Nature journaling has become a popular way for city dwellers and other time-poor people to engage with nature while improving mental health, cultivating curiosity and enriching their minds.

For the unfamiliar, it is a way of connecting to nature by organizing your observations, questions, explanations and discoveries in the pages of a notebook.

Eriko Kobayashi, a nature journaling instructor, holds a sketchbook in September 2023 in Ino, Kochi Prefecture. (Kyodo)

The coronavirus pandemic helped proliferate the practice via online seminars. And more and more people are heading outdoors to gain real-life experiences, which experts say can help reduce stress, improve cognitive function and better equip people to handle challenges in their daily lives.

To find out what nature journaling is all about, Kyodo News visited a retreat run by Eriko Kobayashi, 53, Japan's only instructor and leading proponent of the practice which originated in the United States, for a one-on-one session in Ino, a small town located in Kochi Prefecture, western Japan.

Unlike fieldwork, the main purpose of which is conducting scientific surveys, it can be enjoyed at one's leisure and with a sense of playfulness, Kobayashi explained. Simply put, "It is a tool to connect yourself to nature," she said.

There are few required materials. Most important is a notebook with pens and pencils, a ruler and a magnifying glass.

The practice starts with a stroll through nature. Measure objects with a ruler, or express yourself in haiku, poetry or art. No matter how good or bad your drawings, it is the process that matters rather than the result, Kobayashi says.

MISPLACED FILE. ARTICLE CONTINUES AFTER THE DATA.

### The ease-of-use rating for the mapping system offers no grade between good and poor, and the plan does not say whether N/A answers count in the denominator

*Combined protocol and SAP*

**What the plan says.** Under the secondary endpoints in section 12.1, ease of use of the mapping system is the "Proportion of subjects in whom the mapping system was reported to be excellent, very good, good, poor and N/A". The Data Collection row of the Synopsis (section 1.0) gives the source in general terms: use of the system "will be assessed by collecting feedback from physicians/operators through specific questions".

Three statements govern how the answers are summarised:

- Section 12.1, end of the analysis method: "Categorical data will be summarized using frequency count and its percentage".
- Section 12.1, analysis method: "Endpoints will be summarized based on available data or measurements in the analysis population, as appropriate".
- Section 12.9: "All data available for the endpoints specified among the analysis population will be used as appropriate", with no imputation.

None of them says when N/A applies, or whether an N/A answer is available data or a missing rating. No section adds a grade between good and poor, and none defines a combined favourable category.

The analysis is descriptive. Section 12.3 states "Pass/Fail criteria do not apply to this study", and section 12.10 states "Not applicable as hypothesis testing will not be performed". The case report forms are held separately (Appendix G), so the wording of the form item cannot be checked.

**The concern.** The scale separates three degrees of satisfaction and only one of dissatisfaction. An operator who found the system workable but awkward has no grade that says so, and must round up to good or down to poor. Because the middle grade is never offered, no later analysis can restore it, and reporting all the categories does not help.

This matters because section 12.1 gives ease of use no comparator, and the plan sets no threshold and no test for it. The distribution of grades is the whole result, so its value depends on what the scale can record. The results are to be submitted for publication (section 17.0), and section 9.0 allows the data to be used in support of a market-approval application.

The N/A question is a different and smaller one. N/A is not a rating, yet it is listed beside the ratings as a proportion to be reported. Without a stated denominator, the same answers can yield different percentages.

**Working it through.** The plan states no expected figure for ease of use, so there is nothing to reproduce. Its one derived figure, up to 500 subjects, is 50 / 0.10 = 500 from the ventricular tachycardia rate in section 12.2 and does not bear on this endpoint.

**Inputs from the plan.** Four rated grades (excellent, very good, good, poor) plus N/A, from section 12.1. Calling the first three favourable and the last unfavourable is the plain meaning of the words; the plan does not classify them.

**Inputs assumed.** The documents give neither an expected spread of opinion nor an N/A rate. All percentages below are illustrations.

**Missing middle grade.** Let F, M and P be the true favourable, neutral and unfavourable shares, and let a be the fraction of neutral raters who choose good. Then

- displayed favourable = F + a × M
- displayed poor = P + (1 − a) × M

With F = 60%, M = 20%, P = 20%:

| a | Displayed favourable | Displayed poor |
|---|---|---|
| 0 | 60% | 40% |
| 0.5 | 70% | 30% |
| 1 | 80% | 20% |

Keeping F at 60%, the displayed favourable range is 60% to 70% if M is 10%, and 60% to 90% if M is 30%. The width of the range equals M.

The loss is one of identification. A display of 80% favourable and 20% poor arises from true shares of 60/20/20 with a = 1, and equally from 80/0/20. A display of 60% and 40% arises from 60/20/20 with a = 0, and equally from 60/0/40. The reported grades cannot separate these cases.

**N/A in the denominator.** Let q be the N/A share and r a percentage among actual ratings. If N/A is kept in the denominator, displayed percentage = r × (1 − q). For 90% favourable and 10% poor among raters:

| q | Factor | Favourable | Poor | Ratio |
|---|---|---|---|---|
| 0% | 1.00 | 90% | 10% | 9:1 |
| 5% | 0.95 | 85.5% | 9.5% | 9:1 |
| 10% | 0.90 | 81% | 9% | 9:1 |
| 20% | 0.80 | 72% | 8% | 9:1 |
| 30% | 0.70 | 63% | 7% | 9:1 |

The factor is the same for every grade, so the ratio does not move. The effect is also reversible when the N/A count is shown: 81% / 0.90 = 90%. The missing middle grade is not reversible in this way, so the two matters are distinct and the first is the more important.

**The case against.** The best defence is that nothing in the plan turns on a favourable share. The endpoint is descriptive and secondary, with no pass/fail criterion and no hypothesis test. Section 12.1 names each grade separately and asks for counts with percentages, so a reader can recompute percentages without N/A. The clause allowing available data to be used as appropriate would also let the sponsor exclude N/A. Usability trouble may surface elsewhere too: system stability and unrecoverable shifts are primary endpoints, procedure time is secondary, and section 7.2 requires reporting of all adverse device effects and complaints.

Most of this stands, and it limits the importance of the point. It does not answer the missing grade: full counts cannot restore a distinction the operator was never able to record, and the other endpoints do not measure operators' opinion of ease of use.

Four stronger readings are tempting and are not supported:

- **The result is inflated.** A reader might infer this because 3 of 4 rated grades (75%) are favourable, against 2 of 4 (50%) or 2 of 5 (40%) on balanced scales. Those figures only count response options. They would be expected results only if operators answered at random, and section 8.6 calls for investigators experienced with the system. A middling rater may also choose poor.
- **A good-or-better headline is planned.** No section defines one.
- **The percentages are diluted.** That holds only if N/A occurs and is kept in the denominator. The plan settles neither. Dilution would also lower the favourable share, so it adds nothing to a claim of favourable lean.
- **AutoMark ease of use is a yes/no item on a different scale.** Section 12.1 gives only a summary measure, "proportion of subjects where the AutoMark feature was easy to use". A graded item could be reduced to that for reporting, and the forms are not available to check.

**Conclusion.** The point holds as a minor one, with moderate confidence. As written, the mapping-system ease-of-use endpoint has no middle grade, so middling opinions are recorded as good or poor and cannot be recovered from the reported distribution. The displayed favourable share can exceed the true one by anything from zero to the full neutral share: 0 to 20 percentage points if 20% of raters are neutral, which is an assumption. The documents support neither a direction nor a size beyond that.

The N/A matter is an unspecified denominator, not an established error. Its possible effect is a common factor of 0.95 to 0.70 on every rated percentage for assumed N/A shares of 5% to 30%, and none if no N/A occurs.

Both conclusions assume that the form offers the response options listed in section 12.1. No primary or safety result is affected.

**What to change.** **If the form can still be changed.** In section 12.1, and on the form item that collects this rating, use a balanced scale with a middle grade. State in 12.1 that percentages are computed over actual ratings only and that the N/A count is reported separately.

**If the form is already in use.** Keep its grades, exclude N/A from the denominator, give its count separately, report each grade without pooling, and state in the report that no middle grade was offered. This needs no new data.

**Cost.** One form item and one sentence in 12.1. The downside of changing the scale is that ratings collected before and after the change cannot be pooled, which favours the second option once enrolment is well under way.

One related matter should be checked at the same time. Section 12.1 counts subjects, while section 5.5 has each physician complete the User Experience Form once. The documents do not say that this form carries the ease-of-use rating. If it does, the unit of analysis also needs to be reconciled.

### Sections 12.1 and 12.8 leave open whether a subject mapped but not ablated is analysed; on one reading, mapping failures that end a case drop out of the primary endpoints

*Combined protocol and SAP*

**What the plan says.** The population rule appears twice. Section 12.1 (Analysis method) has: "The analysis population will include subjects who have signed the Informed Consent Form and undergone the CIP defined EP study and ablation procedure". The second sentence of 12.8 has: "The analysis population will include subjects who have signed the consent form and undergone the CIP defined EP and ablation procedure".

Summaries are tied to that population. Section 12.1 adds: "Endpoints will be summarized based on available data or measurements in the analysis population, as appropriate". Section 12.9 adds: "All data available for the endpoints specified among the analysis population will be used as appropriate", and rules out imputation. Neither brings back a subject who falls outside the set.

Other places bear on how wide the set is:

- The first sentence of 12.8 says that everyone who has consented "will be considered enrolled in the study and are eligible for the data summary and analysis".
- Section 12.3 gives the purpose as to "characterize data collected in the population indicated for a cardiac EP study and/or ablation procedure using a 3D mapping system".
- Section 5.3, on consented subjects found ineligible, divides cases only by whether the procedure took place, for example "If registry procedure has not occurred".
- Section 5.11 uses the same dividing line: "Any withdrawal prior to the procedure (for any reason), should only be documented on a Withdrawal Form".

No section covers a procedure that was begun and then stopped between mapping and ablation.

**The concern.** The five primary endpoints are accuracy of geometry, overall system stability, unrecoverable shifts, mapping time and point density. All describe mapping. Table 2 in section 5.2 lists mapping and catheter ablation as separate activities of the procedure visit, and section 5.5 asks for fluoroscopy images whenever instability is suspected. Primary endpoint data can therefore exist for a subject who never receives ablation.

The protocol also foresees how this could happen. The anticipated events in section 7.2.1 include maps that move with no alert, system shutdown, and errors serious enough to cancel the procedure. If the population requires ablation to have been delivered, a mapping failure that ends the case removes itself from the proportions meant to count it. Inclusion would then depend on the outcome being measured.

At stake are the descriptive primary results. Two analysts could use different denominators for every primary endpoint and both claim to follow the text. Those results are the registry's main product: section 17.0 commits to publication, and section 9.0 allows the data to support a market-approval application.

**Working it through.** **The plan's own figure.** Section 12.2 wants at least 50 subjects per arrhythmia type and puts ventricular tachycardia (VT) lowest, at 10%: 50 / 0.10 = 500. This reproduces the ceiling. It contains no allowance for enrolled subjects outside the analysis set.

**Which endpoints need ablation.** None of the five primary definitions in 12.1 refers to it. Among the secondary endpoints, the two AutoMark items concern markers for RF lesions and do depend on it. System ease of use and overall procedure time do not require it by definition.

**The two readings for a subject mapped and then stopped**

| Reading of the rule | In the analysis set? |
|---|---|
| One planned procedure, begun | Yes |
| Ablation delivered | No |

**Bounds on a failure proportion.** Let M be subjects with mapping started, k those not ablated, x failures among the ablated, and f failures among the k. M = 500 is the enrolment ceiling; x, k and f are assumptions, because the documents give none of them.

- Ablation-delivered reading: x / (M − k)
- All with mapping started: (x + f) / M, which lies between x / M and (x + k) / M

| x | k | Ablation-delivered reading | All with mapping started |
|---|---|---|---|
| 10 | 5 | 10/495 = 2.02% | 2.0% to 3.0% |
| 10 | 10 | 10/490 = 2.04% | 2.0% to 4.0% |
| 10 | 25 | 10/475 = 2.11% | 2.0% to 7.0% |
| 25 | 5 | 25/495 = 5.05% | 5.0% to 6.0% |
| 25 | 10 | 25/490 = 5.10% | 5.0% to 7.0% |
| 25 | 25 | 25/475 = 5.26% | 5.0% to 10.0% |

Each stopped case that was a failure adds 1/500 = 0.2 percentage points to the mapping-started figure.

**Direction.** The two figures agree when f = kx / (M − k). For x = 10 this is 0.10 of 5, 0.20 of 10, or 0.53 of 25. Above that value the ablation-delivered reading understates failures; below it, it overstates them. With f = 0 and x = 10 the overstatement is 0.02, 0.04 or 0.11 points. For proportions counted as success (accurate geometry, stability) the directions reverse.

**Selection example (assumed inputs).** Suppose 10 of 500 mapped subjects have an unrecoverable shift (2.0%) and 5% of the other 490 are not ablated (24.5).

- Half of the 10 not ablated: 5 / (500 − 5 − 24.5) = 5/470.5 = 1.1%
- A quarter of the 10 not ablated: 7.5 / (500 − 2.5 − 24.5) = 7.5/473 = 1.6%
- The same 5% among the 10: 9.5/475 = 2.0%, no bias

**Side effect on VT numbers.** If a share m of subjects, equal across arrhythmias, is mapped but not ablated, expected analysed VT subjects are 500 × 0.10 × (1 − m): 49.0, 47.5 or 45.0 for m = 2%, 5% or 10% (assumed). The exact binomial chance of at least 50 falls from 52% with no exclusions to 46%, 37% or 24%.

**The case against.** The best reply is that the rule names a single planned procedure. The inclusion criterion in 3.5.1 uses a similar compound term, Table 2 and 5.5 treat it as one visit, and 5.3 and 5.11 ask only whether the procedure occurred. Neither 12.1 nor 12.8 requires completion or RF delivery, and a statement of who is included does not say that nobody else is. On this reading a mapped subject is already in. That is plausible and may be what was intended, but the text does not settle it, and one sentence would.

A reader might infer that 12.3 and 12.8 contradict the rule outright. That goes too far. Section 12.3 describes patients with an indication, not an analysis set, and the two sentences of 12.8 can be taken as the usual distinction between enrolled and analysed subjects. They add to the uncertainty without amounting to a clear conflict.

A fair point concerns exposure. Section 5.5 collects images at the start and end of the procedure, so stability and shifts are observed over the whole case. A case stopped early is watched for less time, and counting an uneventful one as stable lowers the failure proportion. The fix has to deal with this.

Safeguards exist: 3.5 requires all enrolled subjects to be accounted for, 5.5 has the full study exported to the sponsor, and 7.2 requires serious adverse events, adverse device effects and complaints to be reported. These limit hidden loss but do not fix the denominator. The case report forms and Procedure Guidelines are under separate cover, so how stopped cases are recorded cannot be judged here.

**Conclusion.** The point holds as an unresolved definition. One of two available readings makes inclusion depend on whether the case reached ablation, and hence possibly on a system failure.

In early October, the seminar began in the wooded area with a gentle autumn breeze setting the stage for the task at hand. First, we wrote down the date, weather and location.

"Imagine zooming in from a globe" to gain context, Kobayashi suggested, as she showed the location on a map.

A sketch of leaves observed by Eriko Kobayashi, is pictured in Ino, Kochi Prefecture, on Oct. 4, 2023. (Kyodo)

After three minutes of meditation, we listened and focused on the surrounding sounds -- the buzzing of insects, the chirping of birds. We observed the fallen leaves, drawing sketches of their various features in our notebooks. We give titles to our journal entries and the exercise ends.

Sharpening the senses by immersing oneself in the observed objects in front of one's eyes improves concentration and memory, says Kobayashi. Becoming aware of and thinking about the findings and questions that arise is a type of "brain training," she adds.

Nature journaling was conceived by Clare Walker Leslie, a naturalist from the United States. It has diverse uses, including incorporation into homeschooling and psychotherapy. A big reason for the recent increase in interest was more people looking for ways to unwind after long periods stuck at home during the pandemic.

Nature journaling clubs have sprung up in Canada, Germany and other countries. According to Kobayashi, there are now about 140 clubs worldwide.

Eriko Kobayashi, a teacher of nature journaling, sketches a leaf she observed in Ino, Kochi Prefecture, on Oct. 4, 2023. (Kyodo)

Originally from Tokyo, Kobayashi was introduced to the practice when she stumbled across "Keeping a Nature Journal: Discover a Whole New Way of Seeing the World Around You," one of several books written by Leslie, on the internet.

"It's interesting to notice things that you didn't see before," says Kobayashi, who created a Japanese nature journaling club in 2018. In the beginning, she would only add a few words to pictures she would sketch outdoors. But before long, she was hooked and began documenting more and more details.

Since moving to Ino in 2020, she has conducted nature journaling seminars as well as training for teachers on the island of Shikoku, the smallest of the four main islands of Japan.

She hopes that "through nature journaling, there will be more opportunities for people to notice and question things."

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